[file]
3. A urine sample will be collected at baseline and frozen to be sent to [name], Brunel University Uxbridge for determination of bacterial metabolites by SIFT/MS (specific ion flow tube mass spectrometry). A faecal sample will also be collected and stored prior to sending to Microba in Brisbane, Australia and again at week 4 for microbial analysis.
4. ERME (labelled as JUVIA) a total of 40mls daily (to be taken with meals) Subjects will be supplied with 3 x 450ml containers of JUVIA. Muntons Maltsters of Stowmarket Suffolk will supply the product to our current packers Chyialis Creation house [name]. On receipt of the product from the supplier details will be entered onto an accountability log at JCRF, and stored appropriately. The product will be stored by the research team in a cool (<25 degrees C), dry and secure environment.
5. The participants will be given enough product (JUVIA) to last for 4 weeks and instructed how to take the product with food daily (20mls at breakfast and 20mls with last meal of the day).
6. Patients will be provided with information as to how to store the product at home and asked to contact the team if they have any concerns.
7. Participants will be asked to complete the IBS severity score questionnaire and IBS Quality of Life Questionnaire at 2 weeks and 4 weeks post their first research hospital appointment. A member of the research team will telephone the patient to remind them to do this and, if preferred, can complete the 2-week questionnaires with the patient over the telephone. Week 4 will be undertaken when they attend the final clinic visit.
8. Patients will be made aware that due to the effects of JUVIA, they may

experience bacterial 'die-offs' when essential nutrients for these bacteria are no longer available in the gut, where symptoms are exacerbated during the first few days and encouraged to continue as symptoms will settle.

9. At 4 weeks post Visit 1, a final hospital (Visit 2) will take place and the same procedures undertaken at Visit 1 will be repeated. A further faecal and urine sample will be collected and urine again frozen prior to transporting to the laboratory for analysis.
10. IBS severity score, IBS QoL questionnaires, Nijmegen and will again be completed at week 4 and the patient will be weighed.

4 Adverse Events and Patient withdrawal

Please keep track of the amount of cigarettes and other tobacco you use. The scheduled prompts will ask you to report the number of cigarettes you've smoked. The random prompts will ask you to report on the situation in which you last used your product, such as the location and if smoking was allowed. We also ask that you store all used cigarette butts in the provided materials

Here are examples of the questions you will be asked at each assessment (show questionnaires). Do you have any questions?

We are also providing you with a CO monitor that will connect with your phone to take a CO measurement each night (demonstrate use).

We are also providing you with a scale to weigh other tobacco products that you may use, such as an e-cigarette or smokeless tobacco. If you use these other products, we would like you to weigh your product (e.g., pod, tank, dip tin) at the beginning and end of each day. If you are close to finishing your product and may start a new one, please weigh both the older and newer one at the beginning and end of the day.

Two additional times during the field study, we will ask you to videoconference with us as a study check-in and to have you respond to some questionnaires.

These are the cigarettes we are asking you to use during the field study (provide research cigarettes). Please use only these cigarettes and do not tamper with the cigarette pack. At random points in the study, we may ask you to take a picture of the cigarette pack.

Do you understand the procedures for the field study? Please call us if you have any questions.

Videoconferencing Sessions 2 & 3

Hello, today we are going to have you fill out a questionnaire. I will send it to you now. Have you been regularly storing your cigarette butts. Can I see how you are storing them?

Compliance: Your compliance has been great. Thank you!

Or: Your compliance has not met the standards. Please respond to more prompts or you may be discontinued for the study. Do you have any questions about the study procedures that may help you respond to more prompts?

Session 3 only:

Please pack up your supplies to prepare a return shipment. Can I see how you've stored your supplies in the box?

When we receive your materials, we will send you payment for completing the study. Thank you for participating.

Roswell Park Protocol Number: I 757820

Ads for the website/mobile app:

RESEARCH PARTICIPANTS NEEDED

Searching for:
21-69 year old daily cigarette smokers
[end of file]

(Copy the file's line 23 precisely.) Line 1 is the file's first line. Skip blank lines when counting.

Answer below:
Please pack up your supplies to prepare a return shipment. Can I see how you've stored your supplies in the box?